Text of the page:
The Model Law was enacted keeping in mind the necessary features in order to eliminate difficulties in regulating international arbitration by providing uniformity in some procedural and substantive practices of arbitration.

While enacting the Arbitration and Conciliation Act, 1996, the lawmakers in India took into consideration the UNCITRAL Model Law and this can be seen in the Preamble to the Act which specifies that the provisions of the Act are in consonance to and in furtherance of the UNCITRAL Model Law. As a result of this adherence to the Model Law, many of the provisions in the Act of 1996 are in line with the Model Law.

  • The Act applies to both domestic and international commercial arbitration, so both the terms have been defined with the definition of international commercial arbitration being quite similar to the definition provided in the Model Law, with the addition of a few new sub-clauses[5].
  • The Act also provides for the existence of an arbitration agreement between parties for the commencement of arbitration proceedings. Chapter 2 of the Act lays down the specifications for the arbitration agreement and the intervention of the courts with respect to the agreement[6].
  • Chapters 3 and 4 of the Act deals with the composition and jurisdiction of the arbitral tribunals and once again the provisions are in line with the Model Law. The Act empowers the tribunals to rule on its own jurisdiction and allows arbitrators to pronounce awards with limited intervention from the courts.
  • Chapter 5 of the Act makes provisions on the conduct of arbitral proceedings keeping in mind the freedom of arbitrators and the will of the parties, much like the Model Law.
  • Chapters 6 and 7 deal with the rules to be followed for the pronouncement of award, the enforcement of award and setting aside or challenge of the award, and this is important because it allows for the intervention of the court but only in certain circumstances which are mentioned under Section 34(2)[7].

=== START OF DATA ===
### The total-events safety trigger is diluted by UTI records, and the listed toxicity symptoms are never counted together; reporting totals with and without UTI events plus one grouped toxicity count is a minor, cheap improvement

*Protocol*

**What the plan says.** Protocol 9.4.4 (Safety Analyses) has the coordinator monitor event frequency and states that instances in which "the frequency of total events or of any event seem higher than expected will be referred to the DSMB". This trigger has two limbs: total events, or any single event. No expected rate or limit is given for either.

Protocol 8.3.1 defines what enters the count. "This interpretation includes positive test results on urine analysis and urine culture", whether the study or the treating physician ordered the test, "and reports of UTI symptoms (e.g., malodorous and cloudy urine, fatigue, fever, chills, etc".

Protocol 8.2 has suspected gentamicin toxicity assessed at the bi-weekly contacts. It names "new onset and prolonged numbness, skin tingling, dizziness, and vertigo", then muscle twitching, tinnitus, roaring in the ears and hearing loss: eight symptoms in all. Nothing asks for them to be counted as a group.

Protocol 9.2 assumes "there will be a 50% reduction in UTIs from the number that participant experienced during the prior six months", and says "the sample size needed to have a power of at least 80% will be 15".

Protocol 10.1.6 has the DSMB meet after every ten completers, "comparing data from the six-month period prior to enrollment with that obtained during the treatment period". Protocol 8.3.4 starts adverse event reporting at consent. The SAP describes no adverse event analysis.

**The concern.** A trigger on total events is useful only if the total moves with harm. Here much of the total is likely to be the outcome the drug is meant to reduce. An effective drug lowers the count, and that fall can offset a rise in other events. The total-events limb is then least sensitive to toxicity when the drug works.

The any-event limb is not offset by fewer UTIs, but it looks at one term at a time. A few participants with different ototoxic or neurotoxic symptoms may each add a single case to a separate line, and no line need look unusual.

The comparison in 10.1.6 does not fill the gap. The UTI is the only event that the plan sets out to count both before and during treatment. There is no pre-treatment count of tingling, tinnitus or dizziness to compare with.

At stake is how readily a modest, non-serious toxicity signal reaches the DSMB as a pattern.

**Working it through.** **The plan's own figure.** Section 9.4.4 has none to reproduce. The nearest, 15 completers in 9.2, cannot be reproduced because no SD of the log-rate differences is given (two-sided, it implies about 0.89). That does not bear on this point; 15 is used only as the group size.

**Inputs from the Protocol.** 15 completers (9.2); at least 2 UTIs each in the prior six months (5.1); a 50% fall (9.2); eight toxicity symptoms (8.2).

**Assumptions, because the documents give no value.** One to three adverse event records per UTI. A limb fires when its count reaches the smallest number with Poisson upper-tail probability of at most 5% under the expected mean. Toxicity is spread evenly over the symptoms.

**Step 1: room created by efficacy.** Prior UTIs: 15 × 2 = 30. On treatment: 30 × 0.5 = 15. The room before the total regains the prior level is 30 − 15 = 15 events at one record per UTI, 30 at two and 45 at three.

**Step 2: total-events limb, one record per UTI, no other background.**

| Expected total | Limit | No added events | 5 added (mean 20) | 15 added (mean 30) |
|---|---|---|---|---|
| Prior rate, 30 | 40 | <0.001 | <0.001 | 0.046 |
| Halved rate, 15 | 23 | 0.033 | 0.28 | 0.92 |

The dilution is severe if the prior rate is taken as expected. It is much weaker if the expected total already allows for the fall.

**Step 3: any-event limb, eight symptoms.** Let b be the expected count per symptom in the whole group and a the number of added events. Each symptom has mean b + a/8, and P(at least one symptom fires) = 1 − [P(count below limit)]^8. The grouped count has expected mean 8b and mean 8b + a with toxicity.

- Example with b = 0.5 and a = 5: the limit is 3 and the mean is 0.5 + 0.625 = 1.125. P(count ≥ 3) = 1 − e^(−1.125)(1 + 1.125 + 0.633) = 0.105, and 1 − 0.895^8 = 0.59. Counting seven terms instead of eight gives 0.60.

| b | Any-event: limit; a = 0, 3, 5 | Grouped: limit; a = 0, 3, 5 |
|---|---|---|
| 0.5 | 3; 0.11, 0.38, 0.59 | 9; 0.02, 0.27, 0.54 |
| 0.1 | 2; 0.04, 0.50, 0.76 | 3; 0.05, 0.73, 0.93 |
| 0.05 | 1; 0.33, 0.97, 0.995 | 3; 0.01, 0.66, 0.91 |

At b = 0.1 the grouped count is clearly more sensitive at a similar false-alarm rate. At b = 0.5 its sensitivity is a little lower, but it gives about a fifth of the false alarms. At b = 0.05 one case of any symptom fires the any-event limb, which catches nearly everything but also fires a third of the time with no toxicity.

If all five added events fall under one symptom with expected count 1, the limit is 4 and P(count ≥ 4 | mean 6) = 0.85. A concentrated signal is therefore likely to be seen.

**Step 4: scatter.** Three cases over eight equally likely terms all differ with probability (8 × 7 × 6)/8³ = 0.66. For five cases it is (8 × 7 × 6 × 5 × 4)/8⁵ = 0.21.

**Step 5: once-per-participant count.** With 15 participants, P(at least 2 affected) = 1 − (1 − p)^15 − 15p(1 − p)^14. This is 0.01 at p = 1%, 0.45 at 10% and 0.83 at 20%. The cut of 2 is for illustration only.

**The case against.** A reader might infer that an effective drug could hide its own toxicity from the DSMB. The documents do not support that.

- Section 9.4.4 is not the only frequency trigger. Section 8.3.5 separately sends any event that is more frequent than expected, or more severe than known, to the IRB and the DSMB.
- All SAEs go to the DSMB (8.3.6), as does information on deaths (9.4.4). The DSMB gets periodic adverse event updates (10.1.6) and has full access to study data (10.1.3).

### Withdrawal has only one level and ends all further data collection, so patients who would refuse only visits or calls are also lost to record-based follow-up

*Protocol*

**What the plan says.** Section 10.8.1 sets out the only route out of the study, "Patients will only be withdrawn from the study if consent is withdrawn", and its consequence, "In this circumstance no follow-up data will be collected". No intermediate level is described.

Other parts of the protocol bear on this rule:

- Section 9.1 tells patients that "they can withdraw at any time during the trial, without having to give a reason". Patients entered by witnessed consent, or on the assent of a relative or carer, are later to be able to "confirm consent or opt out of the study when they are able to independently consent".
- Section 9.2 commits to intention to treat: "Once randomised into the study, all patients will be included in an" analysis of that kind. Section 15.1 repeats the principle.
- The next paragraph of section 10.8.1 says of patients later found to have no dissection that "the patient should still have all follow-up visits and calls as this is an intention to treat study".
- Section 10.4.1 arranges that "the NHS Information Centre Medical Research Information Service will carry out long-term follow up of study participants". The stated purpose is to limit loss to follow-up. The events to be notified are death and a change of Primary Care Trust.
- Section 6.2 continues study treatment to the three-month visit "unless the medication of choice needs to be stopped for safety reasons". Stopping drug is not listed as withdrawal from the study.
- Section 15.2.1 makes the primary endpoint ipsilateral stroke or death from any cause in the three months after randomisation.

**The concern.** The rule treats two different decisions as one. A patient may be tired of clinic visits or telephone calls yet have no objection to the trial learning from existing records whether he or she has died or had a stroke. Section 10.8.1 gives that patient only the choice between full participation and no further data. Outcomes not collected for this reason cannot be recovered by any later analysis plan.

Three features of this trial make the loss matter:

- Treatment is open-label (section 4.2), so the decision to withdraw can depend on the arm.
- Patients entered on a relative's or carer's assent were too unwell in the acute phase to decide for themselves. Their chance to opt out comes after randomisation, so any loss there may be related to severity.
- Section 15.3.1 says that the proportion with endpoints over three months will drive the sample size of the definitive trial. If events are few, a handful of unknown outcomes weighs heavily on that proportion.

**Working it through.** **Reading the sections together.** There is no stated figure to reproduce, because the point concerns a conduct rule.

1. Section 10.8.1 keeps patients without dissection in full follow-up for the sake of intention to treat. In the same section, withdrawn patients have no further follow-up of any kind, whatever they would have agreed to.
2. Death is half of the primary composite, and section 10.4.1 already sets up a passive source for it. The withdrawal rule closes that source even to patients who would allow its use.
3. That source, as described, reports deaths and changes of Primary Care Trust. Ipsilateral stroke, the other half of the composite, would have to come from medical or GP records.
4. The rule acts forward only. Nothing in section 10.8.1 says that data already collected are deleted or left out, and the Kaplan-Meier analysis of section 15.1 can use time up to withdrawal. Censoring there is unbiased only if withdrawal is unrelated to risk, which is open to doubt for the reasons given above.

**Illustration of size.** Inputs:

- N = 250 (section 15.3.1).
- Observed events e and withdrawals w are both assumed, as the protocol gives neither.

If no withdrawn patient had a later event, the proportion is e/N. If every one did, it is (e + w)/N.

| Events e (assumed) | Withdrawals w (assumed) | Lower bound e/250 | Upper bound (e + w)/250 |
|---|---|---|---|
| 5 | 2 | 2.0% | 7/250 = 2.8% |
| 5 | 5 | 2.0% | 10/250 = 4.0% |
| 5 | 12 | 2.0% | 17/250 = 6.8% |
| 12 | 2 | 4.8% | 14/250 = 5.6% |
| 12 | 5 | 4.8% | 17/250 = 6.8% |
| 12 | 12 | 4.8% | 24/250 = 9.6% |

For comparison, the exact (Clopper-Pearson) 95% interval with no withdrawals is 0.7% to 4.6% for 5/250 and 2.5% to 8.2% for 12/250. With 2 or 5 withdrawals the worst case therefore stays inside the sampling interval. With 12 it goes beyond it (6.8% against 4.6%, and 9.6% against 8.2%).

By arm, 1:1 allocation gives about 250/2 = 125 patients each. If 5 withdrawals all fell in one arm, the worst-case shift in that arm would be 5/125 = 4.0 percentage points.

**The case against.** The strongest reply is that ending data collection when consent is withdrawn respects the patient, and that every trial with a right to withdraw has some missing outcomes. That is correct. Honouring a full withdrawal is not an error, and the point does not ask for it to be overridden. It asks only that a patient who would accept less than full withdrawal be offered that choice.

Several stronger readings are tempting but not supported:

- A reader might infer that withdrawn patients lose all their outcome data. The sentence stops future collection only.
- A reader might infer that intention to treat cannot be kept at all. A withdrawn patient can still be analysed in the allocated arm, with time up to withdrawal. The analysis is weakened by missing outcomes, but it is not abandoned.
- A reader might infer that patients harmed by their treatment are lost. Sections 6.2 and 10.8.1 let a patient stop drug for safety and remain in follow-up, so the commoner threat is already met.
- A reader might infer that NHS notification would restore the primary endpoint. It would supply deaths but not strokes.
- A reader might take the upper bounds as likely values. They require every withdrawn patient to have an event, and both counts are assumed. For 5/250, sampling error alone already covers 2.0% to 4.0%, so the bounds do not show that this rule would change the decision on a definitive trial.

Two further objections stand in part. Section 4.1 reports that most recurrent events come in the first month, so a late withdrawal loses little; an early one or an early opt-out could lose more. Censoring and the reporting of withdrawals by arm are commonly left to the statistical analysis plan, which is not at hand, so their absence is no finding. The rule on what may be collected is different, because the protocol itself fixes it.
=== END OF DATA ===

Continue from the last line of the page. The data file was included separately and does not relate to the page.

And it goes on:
• Chapter 8 states that arbitral awards are final and binding on the parties and all courts and once again it is in consonance with the principles of arbitration and the Model Law[8].

It is therefore evident that the Indian law on arbitration, the Arbitration and Conciliation Act, 1996, follows the UNCITRAL Model Law almost down to the T but with the amendments to the Act in 2005 and 2019, the Act has set out to make India a hub for international Commercial Arbitration and in doing so has deviated from some of the rules of arbitration like judicial intervention.


[1] Faculty, UNCITRAL Secretariat Explanation of the Model Law, SMU, (Jun. 7th, 2018, 2:23 PM),

[2] United Nations Commission on International Trade Law, UNCITRAL Model Law on International Commercial Arbitration 1985: with amendments as adopted in 2006 (Vienna: United Nations, 2008), available at

[3] Editor, UNCITRAL Model Rules of Arbitration and Indian Law, Shodhganga, (Aug. 25th, 2017, 4:55 PM),

[4] Supra note 1.

[5] Editor, The Arbitration and Conciliation Act, 1996 – An Analytical Outlook, Shodhganga, (Apr. 10, 2020, 2:56 PM),

[6] Abhishek Bhargava, Salient Features of Arbitration and Conciliation Act, 1966, India Institute of Legal Science, (Apr. 11, 2020, 3:09 PM),

[7] The Arbitration and Conciliation Act, 1996, No. 26 Acts of Parliament, 1996 (India).

[8] Anil Satyagraha, Salient Features of the Arbitration Act and Conciliation Act, 1966, LawyersClub India (Dec. 27, 2016, 1:24 PM),

  • Arbitration
  • UNCITRAL Model Law on International Commercial Arbitration
  • Arbitration and Conciliation Act, 1996

BY : Rachel Thomas